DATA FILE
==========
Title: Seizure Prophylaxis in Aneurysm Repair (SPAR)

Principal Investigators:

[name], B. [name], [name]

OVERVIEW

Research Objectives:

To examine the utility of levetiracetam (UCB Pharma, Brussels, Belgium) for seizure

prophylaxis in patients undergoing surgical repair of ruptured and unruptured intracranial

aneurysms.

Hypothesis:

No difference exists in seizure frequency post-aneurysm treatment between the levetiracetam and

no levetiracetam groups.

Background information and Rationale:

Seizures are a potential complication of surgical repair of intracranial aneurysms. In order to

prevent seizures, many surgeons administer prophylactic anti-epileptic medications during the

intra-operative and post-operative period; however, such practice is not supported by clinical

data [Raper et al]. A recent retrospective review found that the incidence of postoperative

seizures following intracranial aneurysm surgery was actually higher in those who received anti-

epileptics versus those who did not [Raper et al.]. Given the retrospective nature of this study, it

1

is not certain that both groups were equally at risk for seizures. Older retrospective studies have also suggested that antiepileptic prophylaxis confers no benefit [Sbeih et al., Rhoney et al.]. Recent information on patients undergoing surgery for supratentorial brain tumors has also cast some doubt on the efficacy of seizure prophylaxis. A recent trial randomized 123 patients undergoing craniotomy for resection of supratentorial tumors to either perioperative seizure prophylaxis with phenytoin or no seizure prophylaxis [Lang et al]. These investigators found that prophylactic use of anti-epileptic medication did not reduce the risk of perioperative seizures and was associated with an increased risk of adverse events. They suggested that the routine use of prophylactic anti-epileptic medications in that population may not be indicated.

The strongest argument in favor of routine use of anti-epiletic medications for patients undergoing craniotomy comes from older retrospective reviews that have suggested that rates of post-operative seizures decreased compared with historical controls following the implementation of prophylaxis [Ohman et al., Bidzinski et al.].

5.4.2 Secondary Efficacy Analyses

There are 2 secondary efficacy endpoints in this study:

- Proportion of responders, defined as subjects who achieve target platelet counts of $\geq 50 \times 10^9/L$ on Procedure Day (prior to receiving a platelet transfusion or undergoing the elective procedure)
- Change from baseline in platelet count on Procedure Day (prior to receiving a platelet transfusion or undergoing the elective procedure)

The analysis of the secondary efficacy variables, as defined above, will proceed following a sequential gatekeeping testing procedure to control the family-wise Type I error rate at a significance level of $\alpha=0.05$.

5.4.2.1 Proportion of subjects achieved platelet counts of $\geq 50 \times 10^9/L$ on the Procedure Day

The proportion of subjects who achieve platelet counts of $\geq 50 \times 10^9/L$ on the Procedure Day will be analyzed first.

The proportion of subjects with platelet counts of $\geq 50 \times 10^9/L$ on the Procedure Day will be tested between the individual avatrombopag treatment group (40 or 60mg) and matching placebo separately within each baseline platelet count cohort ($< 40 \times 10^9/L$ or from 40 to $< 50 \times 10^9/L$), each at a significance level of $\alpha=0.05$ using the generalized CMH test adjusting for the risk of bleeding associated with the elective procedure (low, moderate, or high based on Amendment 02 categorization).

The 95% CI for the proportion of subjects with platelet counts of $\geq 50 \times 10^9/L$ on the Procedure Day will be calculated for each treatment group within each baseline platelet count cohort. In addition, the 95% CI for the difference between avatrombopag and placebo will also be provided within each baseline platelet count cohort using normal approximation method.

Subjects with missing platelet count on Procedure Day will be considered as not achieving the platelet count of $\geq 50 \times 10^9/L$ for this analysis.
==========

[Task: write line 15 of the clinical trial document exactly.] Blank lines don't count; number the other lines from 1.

intra-operative and post-operative period; however, such practice is not supported by clinical